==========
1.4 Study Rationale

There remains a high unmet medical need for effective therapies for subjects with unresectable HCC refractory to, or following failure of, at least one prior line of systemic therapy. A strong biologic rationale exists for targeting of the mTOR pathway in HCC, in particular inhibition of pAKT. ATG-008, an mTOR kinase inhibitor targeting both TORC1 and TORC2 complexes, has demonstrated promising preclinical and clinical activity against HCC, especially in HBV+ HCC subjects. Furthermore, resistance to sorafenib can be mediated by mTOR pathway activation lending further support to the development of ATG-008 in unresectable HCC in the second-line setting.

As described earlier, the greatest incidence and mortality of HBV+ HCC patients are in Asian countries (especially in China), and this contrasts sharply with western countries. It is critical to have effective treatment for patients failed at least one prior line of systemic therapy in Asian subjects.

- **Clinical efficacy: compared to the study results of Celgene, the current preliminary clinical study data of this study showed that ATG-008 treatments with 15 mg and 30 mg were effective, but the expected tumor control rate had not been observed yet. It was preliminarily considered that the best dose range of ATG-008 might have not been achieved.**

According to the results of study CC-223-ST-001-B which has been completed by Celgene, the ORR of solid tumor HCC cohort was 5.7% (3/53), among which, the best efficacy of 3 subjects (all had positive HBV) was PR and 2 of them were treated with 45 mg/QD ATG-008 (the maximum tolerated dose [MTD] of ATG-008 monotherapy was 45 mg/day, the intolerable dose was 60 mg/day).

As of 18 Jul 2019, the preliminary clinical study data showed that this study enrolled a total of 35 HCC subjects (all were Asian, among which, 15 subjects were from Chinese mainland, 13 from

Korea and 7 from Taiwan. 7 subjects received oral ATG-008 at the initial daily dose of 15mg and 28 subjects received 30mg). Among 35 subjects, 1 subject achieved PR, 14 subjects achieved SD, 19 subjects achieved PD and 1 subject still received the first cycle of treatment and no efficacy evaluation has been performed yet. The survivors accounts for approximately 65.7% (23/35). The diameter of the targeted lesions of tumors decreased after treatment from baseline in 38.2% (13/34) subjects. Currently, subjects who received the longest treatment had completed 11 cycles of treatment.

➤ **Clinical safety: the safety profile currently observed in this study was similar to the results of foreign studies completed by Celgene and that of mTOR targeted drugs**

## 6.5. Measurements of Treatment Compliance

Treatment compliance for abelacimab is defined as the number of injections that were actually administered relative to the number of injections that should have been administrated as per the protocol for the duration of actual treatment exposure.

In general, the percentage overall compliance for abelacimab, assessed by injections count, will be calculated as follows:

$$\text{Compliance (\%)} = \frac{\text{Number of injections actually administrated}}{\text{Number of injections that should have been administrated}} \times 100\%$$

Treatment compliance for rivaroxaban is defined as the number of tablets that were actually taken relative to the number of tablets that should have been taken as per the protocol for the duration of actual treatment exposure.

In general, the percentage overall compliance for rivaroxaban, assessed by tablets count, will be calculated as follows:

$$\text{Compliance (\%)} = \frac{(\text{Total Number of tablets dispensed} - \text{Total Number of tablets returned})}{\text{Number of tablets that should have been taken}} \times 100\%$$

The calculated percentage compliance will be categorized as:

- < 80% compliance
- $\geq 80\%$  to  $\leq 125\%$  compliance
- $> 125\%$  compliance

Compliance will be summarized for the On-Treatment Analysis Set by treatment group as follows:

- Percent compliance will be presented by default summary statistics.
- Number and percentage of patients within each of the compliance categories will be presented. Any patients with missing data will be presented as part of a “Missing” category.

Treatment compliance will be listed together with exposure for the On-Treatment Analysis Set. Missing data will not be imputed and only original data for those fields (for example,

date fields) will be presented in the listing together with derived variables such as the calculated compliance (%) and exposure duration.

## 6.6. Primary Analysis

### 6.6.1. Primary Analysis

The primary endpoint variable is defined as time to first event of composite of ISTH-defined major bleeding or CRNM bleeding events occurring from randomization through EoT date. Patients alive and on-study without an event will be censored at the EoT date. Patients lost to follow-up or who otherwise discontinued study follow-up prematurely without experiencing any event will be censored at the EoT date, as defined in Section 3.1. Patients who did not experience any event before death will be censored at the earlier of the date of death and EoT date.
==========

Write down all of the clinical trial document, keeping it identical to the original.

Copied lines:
1.4 Study Rationale

There remains a high unmet medical need for effective therapies for subjects with unresectable HCC refractory to, or following failure of, at least one prior line of systemic therapy. A strong biologic rationale exists for targeting of the mTOR pathway in HCC, in particular inhibition of pAKT. ATG-008, an mTOR kinase inhibitor targeting both TORC1 and TORC2 complexes, has demonstrated promising preclinical and clinical activity against HCC, especially in HBV+ HCC subjects. Furthermore, resistance to sorafenib can be mediated by mTOR pathway activation lending further support to the development of ATG-008 in unresectable HCC in the second-line setting.

As described earlier, the greatest incidence and mortality of HBV+ HCC patients are in Asian countries (especially in China), and this contrasts sharply with western countries. It is critical to have effective treatment for patients failed at least one prior line of systemic therapy in Asian subjects.

- **Clinical efficacy: compared to the study results of Celgene, the current preliminary clinical study data of this study showed that ATG-008 treatments with 15 mg and 30 mg were effective, but the expected tumor control rate had not been observed yet. It was preliminarily considered that the best dose range of ATG-008 might have not been achieved.**

According to the results of study CC-223-ST-001-B which has been completed by Celgene, the ORR of solid tumor HCC cohort was 5.7% (3/53), among which, the best efficacy of 3 subjects (all had positive HBV) was PR and 2 of them were treated with 45 mg/QD ATG-008 (the maximum tolerated dose [MTD] of ATG-008 monotherapy was 45 mg/day, the intolerable dose was 60 mg/day).

As of 18 Jul 2019, the preliminary clinical study data showed that this study enrolled a total of 35 HCC subjects (all were Asian, among which, 15 subjects were from Chinese mainland, 13 from

Korea and 7 from Taiwan. 7 subjects received oral ATG-008 at the initial daily dose of 15mg and 28 subjects received 30mg). Among 35 subjects, 1 subject achieved PR, 14 subjects achieved SD, 19 subjects achieved PD and 1 subject still received the first cycle of treatment and no efficacy evaluation has been performed yet. The survivors accounts for approximately 65.7% (23/35). The diameter of the targeted lesions of tumors decreased after treatment from baseline in 38.2% (13/34) subjects. Currently, subjects who received the longest treatment had completed 11 cycles of treatment.

➤ **Clinical safety: the safety profile currently observed in this study was similar to the results of foreign studies completed by Celgene and that of mTOR targeted drugs**

## 6.5. Measurements of Treatment Compliance

Treatment compliance for abelacimab is defined as the number of injections that were actually administered relative to the number of injections that should have been administrated as per the protocol for the duration of actual treatment exposure.

In general, the percentage overall compliance for abelacimab, assessed by injections count, will be calculated as follows:

$$\text{Compliance (\%)} = \frac{\text{Number of injections actually administrated}}{\text{Number of injections that should have been administrated}} \times 100\%$$

Treatment compliance for rivaroxaban is defined as the number of tablets that were actually taken relative to the number of tablets that should have been taken as per the protocol for the duration of actual treatment exposure.

In general, the percentage overall compliance for rivaroxaban, assessed by tablets count, will be calculated as follows:

$$\text{Compliance (\%)} = \frac{(\text{Total Number of tablets dispensed} - \text{Total Number of tablets returned})}{\text{Number of tablets that should have been taken}} \times 100\%$$

The calculated percentage compliance will be categorized as:

- < 80% compliance
- $\geq 80\%$  to  $\leq 125\%$  compliance
- $> 125\%$  compliance

Compliance will be summarized for the On-Treatment Analysis Set by treatment group as follows:

- Percent compliance will be presented by default summary statistics.
- Number and percentage of patients within each of the compliance categories will be presented. Any patients with missing data will be presented as part of a “Missing” category.

Treatment compliance will be listed together with exposure for the On-Treatment Analysis Set. Missing data will not be imputed and only original data for those fields (for example,

date fields) will be presented in the listing together with derived variables such as the calculated compliance (%) and exposure duration.

## 6.6. Primary Analysis

### 6.6.1. Primary Analysis

The primary endpoint variable is defined as time to first event of composite of ISTH-defined major bleeding or CRNM bleeding events occurring from randomization through EoT date. Patients alive and on-study without an event will be censored at the EoT date. Patients lost to follow-up or who otherwise discontinued study follow-up prematurely without experiencing any event will be censored at the EoT date, as defined in Section 3.1. Patients who did not experience any event before death will be censored at the earlier of the date of death and EoT date.